starport type command to scaffold the boilerplate code for the create, read, update, and delete (CRUD) actions.
starport type commands create CRUD code for the following transactions:
Creating blog posts
Processing acknowledgments for sent posts
Managing post timeouts
The scaffolded code includes proto files for defining data structures, messages, messages handlers, keepers for modifying the state, and CLI commands.
# Starport type command overview
The first argument of the
starport type [typeName] command specifies the name of the type being created. For the blog app, you created
The next arguments define the fields that are associated with the type. For the blog app, you created
--module flag defines which module the new transaction type is added to. This optional flag lets you manage multiple modules within your Starport app. The
--module specifies which module the type is scaffolded in. When the flag is not present, the type is scaffolded in the module that matches the name of the repo).
# 4. Scaffold a sendable and interpretable IBC packet
Now you need to generate packet code that contains the title and the content of the blog post.
starport packet command creates the logic for an IBC packet that can be sent to another blockchain.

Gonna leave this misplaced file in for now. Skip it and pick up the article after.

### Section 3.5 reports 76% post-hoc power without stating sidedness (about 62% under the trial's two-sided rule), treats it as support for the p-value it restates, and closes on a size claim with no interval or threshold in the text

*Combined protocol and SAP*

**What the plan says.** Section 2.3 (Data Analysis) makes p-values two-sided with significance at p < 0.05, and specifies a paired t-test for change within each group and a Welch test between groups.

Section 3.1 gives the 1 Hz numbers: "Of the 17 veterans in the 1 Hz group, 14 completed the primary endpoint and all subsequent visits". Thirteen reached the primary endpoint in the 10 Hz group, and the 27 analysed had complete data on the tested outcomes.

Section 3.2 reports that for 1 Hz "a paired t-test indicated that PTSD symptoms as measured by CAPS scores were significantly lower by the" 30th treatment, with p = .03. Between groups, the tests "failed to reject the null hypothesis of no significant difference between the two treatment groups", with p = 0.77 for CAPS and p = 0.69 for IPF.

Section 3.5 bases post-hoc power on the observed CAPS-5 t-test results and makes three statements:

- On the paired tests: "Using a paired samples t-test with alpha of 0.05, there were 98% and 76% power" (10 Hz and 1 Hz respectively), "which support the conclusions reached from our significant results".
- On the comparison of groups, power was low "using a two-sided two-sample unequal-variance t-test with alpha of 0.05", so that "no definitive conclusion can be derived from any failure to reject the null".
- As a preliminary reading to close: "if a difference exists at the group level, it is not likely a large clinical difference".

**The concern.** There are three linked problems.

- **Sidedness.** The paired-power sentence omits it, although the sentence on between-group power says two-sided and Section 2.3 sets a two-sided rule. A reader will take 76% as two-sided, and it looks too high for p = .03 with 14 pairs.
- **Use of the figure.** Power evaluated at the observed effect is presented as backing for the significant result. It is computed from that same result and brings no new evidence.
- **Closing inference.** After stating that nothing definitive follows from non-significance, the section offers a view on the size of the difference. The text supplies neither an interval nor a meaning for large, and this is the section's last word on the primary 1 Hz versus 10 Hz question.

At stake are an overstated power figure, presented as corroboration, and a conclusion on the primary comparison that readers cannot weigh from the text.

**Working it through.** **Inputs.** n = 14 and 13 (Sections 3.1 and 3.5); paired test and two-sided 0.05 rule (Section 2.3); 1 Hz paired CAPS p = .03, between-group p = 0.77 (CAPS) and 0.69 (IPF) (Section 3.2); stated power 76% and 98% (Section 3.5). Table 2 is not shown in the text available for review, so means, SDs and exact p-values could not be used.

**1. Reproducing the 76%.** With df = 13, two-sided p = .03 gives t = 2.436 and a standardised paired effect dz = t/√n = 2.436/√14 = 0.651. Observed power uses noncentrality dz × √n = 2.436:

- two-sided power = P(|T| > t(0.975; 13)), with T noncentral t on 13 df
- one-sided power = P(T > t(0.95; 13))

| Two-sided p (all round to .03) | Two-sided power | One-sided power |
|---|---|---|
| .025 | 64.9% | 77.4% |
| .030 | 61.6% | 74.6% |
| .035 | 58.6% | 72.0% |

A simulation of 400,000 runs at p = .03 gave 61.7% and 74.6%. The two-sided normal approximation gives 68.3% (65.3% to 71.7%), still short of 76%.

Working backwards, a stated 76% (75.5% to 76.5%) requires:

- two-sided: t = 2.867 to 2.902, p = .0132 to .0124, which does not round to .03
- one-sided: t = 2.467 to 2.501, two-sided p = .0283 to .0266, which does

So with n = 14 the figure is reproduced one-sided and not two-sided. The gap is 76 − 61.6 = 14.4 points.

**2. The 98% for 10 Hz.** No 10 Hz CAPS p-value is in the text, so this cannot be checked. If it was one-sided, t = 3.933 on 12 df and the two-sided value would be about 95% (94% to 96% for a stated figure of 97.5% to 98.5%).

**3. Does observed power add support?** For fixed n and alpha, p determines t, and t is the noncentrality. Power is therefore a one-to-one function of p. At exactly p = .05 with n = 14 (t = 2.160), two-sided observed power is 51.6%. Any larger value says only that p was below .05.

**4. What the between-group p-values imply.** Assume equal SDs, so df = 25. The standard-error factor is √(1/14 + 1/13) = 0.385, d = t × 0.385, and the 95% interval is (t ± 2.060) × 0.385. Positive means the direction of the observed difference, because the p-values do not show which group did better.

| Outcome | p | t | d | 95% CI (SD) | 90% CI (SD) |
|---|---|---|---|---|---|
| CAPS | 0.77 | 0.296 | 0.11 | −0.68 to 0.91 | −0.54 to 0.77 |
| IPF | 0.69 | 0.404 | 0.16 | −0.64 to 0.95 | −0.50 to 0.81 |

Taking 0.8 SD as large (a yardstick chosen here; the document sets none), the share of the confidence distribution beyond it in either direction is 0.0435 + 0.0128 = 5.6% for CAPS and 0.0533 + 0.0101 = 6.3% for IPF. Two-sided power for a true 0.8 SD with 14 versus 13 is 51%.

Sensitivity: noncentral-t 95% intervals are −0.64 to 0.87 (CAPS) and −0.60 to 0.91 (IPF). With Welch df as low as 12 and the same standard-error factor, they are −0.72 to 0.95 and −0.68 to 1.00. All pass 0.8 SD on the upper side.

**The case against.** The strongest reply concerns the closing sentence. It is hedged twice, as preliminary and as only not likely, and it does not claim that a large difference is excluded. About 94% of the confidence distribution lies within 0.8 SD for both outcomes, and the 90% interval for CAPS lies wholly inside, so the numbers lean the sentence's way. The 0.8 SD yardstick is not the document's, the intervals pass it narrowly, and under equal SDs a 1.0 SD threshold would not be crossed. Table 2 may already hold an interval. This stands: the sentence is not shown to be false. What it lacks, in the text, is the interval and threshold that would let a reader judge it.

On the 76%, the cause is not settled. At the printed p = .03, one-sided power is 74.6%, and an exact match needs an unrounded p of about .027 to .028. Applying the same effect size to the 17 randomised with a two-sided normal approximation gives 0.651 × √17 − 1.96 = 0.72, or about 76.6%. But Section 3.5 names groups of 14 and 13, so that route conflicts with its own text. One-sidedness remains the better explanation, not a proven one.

contentare stored on the target chain.
postIDis acknowledged on the sending chain.
To scaffold a sendable and interpretable IBC packet:
Notice the fields in the
ibcPost packet match the fields in the
post type that you created earlier.
--ackflag defines which identifier is returned to the sending blockchain.
--moduleflag specifies to create the packet in a particular IBC module.
starport packet command also scaffolds the CLI command that is capable of sending an IBC packet:
# Modify the Source Code
After you create the types and transactions, you must manually insert the logic to manage updates in the data tables. Modify the source code to save the data as specified earlier in this tutorial.
# 1. Add creator to the blog post packet
Start with the proto file that defines the structure of the IBC packet.
To identify the creator of the post in the receiving blockchain, add the creator field inside the packet. This field was not specified directly in the command because it would automatically become a parameter in the
SendIbcPost CLI command.
To make sure the receiving chain has content on the creator of a blog post, add this value to the IBC
packet. The content of the
sender of the message is automatically included in
SendIbcPost message. The sender is verified as the signer of the message, so you can add the
msg.Sender as the creator to the new packet before it is sent over IBC.
# 2. Receive the post
The methods for primary transaction logic are in the
planet/x/blog/keeper/ibcPost.go file. Use these methods to manage IBC packets:
TransmitIbcPostPacketis called manually to send the packet over IBC. This method also defines the logic before the packet is sent over IBC to another blockchain app.
OnRecvIbcPostPackethook is automatically called when a packet is received on the chain. This method defines the packet reception logic.
OnAcknowledgementIbcPostPackethook is called when a sent packet is acknowledged on the source chain. This method defines the logic when the packet has been received.
OnTimeoutIbcPostPackethook is called when a sent packet times out. This method defines the logic when the packet is not received on the target chain